Google's Growing Grasp

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It's hard not to ogle Google. As the search giant picks up new partners ranging from MySpace and MTV to eBay and XM Satellite Radio, tech watchers are eying the Web colossus with growing curiosity. The Mountain View, Calif.-based company spent the summer striking a series of advertising and content deals, buying up promising start-ups and launching new products that stretch far beyond search.

In addition to offering free new online word processing and spreadsheet programs, Google debuted a software package that provides businesses with email, calendaring and Web-page creation tools. It inked mega-million-dollar deals with eBay and MySpace to help provide the ads on their sites. And this week Google announced a new partnership with Intuit to help small business owners manage their online ad campaigns.

The sequence of steps suggests the company may be ready to expand its focus from "organizing the world's information" — its oft-quoted objective — to something broader. "They're moving from organizing your information to organizing your life," says Oren Etzioni, an industry expert and professor of computer science at the University of Washington. "In starting up services that haven't been at the core of their business, Google is experimenting to see if they can expand your everyday interaction with them," says Etzioni.

Shedding the renegade simplicity it started with just a search box on an otherwise blank page ­ Google has morphed into a multifaceted multimedia corporation with hundreds of products and services. Acting on its founding principle (“Don’t be evil”), it has already launched , which includes both a charitable foundation and a for-profit venture that supports entrepreneurial solutions to global problems. One of the first projects: a hybrid car engine that reportedly runs on electricity, ethanol and gasoline. Among Google’s newest online offerings? CheckOut, a tool for simplifying online payments, Book Search, for digging into printed texts, and Google Notebook, for collecting snippets of online information. Critics question whether there's a common thread linking the services together, but those who use Google's tools know they do have something in common: they're easy to use, free, and help make using the Web a little easier. The challenge, though, for Google, as it builds a library of handy services, is maintaining the strength of its key asset, which is still its search engine.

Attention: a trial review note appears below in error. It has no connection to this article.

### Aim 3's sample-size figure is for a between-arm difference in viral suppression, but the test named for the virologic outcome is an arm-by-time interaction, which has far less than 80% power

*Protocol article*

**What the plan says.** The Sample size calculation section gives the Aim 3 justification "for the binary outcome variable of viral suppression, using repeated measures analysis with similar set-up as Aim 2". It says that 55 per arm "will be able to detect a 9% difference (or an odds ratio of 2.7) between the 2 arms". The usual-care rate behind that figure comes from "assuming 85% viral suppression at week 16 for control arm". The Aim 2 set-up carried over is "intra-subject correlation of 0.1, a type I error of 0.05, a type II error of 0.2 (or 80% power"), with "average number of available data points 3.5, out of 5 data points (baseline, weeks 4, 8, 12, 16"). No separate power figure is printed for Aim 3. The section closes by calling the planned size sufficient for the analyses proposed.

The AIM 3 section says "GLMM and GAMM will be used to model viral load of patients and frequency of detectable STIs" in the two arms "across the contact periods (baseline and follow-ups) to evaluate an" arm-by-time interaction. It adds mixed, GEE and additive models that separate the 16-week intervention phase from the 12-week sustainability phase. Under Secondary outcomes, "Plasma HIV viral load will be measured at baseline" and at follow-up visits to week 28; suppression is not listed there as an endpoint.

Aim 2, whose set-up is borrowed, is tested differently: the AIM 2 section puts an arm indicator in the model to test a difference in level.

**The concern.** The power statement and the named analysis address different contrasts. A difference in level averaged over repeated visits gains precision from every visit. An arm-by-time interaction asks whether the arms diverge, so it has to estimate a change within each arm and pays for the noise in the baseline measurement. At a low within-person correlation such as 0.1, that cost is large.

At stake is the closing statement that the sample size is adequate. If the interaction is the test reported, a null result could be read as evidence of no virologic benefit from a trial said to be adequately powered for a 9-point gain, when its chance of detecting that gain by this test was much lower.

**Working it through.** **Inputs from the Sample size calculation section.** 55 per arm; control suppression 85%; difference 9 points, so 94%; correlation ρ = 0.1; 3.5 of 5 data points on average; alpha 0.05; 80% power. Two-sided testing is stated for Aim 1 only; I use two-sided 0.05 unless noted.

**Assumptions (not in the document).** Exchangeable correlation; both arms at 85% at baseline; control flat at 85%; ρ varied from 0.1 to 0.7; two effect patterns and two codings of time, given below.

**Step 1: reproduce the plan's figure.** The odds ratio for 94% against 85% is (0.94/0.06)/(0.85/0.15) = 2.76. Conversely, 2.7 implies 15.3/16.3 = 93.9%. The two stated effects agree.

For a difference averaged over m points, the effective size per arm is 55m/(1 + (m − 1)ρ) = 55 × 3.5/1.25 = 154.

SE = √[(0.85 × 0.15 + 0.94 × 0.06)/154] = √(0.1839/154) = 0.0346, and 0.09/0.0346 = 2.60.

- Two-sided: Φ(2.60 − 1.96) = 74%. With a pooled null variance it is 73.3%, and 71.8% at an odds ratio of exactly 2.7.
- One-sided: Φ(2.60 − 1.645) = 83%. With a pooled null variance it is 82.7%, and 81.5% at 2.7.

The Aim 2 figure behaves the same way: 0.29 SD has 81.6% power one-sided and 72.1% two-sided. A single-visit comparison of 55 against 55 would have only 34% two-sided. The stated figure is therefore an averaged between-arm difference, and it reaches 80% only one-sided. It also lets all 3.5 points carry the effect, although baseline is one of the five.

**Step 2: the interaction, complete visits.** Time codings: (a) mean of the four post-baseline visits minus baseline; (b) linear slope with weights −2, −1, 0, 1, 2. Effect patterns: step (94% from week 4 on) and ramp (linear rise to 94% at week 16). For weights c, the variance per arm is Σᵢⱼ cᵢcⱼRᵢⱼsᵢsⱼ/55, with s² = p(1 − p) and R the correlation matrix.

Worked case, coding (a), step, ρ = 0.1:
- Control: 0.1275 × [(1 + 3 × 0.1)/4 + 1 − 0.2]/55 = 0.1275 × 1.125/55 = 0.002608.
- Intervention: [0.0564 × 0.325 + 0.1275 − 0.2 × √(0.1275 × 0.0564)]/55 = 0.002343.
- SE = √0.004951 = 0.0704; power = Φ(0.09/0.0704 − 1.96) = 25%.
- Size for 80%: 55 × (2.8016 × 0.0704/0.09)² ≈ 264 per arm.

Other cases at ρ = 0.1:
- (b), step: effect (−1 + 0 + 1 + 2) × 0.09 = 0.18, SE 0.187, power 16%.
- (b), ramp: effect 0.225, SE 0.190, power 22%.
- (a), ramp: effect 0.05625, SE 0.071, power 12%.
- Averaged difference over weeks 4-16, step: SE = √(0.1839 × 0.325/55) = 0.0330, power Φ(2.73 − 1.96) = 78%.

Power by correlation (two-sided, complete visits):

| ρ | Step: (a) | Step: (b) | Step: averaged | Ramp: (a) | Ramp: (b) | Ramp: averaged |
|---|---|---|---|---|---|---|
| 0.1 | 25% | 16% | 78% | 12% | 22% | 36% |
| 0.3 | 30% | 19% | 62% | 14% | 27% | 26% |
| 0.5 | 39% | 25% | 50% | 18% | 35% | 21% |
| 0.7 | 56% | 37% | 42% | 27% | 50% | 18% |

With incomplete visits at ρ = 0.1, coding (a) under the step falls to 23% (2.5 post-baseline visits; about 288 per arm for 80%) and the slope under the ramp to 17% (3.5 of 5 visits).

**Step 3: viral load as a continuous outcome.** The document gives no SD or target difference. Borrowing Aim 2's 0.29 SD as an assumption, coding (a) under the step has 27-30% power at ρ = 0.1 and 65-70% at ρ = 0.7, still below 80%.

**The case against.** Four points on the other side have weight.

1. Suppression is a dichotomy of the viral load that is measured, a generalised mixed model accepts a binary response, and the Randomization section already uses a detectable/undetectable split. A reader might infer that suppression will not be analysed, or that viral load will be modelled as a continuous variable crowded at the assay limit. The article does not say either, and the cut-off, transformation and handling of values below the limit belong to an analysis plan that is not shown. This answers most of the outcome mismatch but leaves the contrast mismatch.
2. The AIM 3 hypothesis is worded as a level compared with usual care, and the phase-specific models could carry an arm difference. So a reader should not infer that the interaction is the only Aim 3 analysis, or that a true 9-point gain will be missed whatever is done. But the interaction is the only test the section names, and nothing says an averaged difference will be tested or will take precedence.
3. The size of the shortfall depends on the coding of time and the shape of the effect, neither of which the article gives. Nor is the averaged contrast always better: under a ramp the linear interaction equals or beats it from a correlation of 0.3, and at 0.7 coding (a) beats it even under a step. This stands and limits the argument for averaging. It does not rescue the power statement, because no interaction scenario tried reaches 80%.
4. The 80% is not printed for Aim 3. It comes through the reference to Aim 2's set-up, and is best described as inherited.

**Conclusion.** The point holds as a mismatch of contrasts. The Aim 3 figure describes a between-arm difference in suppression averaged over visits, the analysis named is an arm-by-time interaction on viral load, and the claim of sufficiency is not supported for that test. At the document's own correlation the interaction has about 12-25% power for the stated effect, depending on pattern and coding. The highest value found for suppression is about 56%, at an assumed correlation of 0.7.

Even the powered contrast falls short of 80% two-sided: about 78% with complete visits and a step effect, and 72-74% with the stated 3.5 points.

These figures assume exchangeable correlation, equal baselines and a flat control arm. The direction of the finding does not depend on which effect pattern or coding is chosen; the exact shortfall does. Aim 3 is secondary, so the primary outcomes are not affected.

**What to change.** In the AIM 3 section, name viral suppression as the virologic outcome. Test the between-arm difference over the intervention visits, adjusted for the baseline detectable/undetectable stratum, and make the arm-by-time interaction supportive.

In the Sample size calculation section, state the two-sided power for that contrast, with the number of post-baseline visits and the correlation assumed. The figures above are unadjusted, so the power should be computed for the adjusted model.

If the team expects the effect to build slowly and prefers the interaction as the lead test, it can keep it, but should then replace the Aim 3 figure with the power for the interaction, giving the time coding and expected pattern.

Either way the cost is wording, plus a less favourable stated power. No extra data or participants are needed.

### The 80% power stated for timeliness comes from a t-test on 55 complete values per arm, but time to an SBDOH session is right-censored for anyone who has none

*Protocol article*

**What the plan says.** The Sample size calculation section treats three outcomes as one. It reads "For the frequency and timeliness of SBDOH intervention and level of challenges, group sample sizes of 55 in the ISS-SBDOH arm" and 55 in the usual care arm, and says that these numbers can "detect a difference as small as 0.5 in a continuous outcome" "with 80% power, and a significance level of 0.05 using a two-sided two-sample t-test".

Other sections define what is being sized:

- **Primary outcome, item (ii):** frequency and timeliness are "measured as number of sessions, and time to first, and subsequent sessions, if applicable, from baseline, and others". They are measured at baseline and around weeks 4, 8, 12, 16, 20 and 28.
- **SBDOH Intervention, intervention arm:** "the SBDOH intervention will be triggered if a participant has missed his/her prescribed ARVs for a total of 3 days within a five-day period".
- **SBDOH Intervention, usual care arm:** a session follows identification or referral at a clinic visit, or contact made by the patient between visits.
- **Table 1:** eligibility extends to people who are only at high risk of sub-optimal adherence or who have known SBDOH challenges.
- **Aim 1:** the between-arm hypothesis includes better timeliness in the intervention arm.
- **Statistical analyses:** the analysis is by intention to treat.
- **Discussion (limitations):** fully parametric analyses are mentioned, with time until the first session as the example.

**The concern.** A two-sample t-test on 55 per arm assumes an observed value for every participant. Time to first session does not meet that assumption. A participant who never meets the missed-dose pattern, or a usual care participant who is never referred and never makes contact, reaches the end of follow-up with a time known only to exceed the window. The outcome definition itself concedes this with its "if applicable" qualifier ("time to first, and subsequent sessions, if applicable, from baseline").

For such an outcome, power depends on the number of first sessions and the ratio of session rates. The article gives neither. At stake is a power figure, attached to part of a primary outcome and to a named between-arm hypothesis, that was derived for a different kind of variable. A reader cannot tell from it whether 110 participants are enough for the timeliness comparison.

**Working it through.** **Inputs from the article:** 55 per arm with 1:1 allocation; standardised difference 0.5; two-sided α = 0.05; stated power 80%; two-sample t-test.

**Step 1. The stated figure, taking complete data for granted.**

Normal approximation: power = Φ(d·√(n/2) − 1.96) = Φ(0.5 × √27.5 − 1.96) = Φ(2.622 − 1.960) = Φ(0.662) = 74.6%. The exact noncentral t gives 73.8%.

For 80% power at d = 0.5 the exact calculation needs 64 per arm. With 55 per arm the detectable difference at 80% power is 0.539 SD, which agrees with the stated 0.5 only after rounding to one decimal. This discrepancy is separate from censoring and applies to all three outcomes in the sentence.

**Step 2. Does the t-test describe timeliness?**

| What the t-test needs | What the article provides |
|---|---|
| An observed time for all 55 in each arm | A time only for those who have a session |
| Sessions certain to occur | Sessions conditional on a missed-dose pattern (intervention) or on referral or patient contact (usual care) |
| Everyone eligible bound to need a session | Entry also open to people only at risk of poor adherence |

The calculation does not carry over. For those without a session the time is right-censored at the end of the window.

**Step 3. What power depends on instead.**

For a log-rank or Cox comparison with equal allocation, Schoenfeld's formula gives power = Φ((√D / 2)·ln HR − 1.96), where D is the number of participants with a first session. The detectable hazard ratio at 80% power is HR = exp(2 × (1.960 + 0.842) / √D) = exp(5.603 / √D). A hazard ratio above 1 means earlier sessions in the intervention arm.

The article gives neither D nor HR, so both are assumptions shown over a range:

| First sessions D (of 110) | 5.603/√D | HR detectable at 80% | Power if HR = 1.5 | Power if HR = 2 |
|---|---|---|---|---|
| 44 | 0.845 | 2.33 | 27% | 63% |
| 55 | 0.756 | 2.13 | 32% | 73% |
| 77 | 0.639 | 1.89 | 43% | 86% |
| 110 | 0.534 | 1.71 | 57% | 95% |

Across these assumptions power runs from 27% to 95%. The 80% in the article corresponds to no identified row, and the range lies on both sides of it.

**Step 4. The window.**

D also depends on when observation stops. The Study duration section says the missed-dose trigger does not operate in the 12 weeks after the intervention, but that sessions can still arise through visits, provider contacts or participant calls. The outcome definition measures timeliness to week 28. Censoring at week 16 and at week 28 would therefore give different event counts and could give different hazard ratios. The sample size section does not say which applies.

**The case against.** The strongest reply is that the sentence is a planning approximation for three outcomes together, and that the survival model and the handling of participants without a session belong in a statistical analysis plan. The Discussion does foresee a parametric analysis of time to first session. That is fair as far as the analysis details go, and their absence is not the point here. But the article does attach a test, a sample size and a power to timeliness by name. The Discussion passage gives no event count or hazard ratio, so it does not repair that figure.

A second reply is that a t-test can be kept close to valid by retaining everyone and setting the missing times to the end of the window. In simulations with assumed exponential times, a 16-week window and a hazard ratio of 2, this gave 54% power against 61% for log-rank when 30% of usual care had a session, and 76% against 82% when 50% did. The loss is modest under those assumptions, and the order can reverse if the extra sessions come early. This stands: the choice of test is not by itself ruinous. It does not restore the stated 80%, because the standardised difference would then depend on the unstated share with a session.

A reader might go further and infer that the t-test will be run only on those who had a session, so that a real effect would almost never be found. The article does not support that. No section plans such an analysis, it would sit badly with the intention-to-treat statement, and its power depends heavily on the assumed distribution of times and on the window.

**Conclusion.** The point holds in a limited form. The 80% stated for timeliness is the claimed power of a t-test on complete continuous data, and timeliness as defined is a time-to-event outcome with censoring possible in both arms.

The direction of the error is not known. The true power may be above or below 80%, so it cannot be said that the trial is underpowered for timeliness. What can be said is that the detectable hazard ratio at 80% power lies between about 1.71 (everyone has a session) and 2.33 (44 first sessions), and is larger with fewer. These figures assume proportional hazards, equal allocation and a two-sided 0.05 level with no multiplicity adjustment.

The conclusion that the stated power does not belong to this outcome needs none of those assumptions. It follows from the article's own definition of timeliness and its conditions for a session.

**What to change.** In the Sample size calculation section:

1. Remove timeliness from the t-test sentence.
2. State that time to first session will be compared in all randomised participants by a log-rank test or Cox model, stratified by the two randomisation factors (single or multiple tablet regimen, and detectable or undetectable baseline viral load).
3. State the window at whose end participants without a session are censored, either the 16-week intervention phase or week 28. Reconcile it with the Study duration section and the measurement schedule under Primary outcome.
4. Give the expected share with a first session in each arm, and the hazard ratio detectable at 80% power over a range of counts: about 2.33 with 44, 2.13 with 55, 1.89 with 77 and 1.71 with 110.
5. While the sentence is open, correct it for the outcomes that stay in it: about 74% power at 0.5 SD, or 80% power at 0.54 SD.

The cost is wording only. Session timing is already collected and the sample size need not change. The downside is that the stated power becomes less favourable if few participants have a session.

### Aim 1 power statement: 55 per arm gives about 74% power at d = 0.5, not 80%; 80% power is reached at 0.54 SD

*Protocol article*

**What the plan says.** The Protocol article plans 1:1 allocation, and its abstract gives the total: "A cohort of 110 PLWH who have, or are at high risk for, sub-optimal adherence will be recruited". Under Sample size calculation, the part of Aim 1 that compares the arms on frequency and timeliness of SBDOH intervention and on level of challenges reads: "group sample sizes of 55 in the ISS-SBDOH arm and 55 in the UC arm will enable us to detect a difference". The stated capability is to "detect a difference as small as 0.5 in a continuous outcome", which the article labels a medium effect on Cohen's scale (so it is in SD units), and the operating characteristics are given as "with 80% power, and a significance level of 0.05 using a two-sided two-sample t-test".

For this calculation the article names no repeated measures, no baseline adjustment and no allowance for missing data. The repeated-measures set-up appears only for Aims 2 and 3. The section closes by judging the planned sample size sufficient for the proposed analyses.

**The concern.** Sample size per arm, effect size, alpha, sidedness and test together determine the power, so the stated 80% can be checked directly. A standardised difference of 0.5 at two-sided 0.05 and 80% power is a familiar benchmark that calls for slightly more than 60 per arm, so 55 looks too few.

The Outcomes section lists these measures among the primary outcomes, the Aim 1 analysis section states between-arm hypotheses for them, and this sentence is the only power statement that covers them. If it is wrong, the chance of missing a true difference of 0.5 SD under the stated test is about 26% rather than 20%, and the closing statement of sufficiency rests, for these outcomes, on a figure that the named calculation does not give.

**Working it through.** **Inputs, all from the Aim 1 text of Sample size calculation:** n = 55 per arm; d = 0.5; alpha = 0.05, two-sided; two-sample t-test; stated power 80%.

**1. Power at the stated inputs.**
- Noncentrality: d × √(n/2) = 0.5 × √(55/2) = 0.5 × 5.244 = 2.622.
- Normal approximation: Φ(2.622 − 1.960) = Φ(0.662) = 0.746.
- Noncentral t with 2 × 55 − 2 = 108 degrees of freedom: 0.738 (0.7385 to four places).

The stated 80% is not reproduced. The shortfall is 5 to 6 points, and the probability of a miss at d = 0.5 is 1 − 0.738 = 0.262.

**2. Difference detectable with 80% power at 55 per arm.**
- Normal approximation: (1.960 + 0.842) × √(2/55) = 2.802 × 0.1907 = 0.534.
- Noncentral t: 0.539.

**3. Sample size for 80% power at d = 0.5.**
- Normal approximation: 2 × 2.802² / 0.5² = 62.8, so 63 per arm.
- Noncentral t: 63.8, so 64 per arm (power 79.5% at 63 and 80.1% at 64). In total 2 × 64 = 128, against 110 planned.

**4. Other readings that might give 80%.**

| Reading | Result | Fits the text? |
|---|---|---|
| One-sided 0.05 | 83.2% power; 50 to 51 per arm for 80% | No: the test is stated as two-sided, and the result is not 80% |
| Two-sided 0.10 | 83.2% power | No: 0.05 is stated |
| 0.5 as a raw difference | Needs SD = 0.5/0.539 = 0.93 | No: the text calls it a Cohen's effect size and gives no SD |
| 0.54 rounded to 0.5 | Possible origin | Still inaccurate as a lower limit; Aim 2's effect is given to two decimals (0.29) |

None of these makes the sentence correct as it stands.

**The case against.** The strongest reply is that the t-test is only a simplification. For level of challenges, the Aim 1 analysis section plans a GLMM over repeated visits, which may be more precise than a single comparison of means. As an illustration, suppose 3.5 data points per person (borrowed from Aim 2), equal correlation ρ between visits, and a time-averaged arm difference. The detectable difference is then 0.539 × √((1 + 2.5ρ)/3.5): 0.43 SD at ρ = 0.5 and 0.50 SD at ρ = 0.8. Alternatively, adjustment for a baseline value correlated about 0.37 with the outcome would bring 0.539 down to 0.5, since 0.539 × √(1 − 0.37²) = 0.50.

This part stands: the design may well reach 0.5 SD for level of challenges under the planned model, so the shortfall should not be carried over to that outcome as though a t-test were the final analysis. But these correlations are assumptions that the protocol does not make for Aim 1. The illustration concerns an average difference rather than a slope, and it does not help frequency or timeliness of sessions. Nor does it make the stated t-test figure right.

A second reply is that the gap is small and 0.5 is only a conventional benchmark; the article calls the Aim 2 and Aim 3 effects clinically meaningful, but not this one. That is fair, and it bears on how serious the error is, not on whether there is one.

To maintain its lead over Yahoo,, Microsoft and others, Google will soon have to start harvesting the fruits of its sizable investment in search research. Search engines aren't yet equipped to furnish anything other than simple facts or links to relevant pages, but searchers will soon expect engines to answer complex questions that will require Google and others­ to gather data from multiple sites. Google, Yahoo and already offer limited factoids, spitting out facts they draw out of a Web page containing relevant information. Type in "languages of Finland" or "government type of Switzerland," for instance, and before you get to the lengthy list of relevant links, Google will tell you that 93.4% of Finns speak Finnish (5.9% speak Swedish), or that Switzerland is a federal republic. If you just want that tidbit of information, you no longer have to bother clicking through links. has a similar feature, which can reply to basic questions like "Is it raining in Boston?" or "How much is $100 in euros?" But the need for search-engine refinement comes with more complex questions. If you want to know what firms have high-paying engineering openings in Nevada, the primary search engines today are stumped. In the future, they'll scan relevant databases to pluck out the information you need, obviating the step where you poke through thousands of links trying to find some useful ones. But whether you'll rely on Google for that next generation of queries is an open question, one for which Google—and its competitors—are already searching for an answer.